I excused myself to go to bed. Maybe I could sleep through the histamine holiday? During the night, I would wake on occasion because I was wheezing. The reaction was taking a minor toll on my bronchial tubes. In the morning, I lifted the sheets to find my skin was back to normal. That was that! But no. In the bathroom, preparing to shower, I was disappointed to catch a glimpse of my back, covered in red hives. The reaction had merely migrated. Robin got me to a 7-Eleven to secure some allergy meds, which worked with clockwork efficiency. A few minutes after I would down one of the four-hour pills, all the hives would dissipate – for three and a half hours. 


    Within a couple days, the hives retreated and I was back to normal. Dad, Casey and I took a quick road trip, hitting Universal Studios and Knott’s Berry Farm, spending the night with Uncle Vick, a retired American Airlines pilot, in Sherman Oaks. Walking through the parks, I worked hard to spot other gay boys. With family at my side, I was protected from both follow through or blow back. It was a prime opportunity for practice cruising. Through the amusement park crowds of kids, I’d look for the guys who were relatively manicured. Sometimes we’d lock eyes. We were old enough to be interested, and to also know that what we were doing in 1986 was taboo. Most of us, I still think, were also novice enough that we weren’t ducking into public bathrooms with dreams of glory holes.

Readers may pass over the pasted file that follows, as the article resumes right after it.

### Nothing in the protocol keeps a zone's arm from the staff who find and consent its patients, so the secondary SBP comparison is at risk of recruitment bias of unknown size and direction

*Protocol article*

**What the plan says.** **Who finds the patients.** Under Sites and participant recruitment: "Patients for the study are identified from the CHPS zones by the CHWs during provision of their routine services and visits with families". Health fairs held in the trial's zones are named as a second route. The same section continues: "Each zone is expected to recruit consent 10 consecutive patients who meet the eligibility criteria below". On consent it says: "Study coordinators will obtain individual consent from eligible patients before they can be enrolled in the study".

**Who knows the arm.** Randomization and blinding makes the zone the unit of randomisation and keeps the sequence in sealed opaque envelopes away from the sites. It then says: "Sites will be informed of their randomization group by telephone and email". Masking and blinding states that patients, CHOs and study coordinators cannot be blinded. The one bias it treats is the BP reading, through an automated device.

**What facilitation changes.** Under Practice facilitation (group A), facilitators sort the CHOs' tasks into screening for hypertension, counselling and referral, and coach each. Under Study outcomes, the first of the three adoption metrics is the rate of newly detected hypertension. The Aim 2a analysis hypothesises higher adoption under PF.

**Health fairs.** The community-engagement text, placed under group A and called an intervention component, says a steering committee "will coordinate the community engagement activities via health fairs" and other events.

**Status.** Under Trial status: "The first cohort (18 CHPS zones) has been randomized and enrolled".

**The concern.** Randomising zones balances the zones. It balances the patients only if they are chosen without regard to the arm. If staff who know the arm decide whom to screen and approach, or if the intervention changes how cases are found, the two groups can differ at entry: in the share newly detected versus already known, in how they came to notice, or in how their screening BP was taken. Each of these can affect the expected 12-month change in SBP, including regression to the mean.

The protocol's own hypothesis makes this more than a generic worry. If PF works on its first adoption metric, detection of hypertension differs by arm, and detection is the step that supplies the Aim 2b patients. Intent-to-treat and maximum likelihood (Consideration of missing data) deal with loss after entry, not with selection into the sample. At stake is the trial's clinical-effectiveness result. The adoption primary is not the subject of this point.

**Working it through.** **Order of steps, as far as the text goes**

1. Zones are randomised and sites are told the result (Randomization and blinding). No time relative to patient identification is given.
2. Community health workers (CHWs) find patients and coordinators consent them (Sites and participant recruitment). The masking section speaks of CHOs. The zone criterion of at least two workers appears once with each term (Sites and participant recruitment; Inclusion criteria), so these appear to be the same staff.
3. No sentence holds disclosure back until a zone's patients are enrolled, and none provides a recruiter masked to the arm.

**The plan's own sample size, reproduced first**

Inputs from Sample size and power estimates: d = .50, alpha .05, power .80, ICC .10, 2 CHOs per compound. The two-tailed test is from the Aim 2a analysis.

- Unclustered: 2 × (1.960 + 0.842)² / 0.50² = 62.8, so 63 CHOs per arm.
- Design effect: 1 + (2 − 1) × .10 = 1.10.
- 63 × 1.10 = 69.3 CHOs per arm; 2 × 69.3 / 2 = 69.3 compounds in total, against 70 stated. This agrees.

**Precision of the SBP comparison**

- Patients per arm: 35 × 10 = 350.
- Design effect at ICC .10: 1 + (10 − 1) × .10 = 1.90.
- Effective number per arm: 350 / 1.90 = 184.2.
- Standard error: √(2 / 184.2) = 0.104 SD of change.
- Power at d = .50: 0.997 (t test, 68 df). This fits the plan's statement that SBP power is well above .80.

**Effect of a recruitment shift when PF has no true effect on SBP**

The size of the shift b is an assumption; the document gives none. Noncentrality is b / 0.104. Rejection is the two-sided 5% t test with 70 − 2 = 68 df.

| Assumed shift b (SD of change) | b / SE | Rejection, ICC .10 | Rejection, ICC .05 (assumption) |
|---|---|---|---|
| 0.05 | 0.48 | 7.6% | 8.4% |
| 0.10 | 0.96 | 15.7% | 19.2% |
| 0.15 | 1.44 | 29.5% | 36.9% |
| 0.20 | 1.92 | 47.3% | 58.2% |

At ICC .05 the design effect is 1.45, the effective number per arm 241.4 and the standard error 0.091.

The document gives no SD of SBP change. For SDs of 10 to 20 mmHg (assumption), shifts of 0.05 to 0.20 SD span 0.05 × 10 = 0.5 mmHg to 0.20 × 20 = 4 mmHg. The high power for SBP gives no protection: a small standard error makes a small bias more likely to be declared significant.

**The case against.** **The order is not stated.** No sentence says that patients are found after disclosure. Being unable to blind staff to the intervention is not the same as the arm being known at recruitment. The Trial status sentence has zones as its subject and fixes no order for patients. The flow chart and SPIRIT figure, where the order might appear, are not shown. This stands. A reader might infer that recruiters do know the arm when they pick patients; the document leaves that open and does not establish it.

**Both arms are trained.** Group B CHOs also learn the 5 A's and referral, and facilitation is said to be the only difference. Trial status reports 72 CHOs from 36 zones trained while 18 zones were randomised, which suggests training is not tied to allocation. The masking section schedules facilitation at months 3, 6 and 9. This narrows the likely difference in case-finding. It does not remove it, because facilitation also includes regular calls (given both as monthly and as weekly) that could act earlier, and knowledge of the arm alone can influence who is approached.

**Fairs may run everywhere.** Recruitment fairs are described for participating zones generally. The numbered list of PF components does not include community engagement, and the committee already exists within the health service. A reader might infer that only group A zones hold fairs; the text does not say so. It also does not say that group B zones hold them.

Flirting with Frank at Universal Studios, ignoring Casey’s judgmental glare. I was not responsible for the Universal photographer giving Dad the pole.

    Along with adolescent forays into flirting, I also enjoyed vastly superior radio. KROQ actually played The Cure and English Beat and The Smiths – all my underground favorites in Florida.


    I spent New Year’s Eve with Obie and a bottle of champagne in the kitchen. He was distant. He would read and sort of ramble. At moments, the ramblings delicately hinted that he and Robin were not getting along well. Though the divorce was a while away, that visit marked the last time I’d see Obie and Robin as a married couple, Casey as the kid in a two-parent household.


    Based on the two experiences with hives, maybe I was actually allergic to Dad’s marriages ending.


bottom of page